Evolution serves over 500 dealers across Canada, who now have the opportunity to get certified for the full line of RTI smart home control and automation products. With products shipping nationwide from its warehouse in Concord, Ontario, Evolution will also offer training and local dealer support to its dealers installing RTI systems.

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SignifyThird quarter 20211


• Signify's installed base of connected light points increased from 86 million in Q2 21 to 92 million in Q3 21

• Sales of EUR 1,643 million; Comparable Sales Growth of -4.8%, impacted by global supply chain disruptions

• Order book increased by 90% in Q3 21 vs. Q3 20

• LED-based sales represented 83% of total sales (Q3 20: 82%)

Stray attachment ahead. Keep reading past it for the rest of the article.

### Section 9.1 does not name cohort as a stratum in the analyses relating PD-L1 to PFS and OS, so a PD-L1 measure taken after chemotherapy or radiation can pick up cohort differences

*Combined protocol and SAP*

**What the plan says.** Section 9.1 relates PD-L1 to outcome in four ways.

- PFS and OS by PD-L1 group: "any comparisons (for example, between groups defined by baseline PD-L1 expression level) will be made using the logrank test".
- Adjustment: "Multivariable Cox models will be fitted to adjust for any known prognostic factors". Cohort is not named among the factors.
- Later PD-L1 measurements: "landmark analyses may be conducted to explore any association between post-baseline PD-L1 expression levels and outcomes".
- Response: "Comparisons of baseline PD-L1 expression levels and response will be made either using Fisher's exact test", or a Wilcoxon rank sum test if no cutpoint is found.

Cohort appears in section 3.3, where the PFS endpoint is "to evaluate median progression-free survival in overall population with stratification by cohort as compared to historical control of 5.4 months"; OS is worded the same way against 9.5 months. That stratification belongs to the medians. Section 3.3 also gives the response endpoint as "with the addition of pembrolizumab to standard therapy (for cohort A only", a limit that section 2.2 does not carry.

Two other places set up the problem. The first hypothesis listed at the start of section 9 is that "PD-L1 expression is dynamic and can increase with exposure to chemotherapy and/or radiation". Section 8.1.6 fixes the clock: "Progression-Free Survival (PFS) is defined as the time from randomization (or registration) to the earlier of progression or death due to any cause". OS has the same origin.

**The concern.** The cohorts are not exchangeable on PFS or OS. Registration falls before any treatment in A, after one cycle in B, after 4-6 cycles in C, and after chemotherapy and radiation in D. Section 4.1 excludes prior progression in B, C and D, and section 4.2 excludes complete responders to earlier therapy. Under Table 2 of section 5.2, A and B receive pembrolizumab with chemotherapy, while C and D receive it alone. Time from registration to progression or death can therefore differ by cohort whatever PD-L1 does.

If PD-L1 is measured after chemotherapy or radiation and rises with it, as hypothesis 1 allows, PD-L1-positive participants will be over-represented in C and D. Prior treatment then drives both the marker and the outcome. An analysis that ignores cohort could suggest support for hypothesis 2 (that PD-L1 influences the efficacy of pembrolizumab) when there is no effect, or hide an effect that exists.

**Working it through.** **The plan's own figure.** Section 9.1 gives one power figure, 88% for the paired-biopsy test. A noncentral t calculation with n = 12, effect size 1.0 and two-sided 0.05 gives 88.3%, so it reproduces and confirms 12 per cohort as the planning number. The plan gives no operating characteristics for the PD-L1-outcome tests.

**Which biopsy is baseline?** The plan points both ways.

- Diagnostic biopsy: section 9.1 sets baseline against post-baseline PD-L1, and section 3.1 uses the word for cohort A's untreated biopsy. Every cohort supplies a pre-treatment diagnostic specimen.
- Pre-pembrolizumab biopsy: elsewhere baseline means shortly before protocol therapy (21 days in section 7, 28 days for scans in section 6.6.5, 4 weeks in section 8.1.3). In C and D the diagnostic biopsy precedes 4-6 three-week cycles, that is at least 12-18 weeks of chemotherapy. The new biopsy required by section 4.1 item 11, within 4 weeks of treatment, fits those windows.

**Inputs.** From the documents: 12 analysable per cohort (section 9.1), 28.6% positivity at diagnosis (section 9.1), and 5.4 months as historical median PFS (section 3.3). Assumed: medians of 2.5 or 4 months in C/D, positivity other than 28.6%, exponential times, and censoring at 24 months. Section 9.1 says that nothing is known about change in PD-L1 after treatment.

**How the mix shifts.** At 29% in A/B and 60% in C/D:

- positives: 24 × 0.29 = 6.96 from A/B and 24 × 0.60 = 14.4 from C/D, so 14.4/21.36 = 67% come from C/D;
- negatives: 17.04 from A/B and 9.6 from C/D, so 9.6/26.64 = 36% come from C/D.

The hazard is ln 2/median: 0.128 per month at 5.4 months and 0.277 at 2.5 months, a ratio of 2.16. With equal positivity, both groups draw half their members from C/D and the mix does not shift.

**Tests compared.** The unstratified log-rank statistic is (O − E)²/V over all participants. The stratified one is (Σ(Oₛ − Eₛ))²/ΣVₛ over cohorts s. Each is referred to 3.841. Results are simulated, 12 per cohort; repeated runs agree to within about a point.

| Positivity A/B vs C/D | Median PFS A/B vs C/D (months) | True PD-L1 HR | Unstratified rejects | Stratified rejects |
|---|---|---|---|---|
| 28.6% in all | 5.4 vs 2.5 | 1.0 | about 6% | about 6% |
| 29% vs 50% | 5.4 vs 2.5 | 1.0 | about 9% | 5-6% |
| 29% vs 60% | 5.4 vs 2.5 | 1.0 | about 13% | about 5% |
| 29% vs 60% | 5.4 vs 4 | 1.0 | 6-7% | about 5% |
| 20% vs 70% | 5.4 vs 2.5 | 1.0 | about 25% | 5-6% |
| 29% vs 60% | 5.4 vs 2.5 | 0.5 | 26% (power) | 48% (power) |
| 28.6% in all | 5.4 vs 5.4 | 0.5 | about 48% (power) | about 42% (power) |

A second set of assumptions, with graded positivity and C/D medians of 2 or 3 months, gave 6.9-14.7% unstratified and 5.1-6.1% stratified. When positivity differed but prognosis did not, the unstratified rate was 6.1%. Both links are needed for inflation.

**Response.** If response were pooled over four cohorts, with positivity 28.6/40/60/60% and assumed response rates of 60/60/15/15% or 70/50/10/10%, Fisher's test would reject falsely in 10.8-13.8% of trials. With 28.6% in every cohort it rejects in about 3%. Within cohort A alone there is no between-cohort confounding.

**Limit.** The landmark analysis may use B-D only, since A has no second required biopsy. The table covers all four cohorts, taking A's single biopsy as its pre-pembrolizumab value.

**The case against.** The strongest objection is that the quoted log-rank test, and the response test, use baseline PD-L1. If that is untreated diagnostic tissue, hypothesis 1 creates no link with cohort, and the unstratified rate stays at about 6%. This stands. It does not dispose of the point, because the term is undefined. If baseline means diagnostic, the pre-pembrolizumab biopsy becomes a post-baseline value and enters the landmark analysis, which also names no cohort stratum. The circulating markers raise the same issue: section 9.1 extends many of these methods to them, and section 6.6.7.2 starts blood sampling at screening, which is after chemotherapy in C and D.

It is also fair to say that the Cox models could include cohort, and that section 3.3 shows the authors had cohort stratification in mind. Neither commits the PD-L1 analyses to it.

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Peers & Profiles

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Kerith RichardsBy Alyssa Kerslake

This past July, Kerith Richards, who has worked for Service Wire Company for the last seven years, was selected as one of tED Magazine's prestigious "30 under 35" winners. 

"I was so surprised and totally honored. It meant a lot to me that my boss, and my company, thought highly of me to nominate me - and then to be compared and chosen from the other surely incredible nominees was pretty cool, too," said Richards of earning the distinction. "I was running out of time, I'll be 35 at the end of this year, but I feel like I'm just getting started in this industry."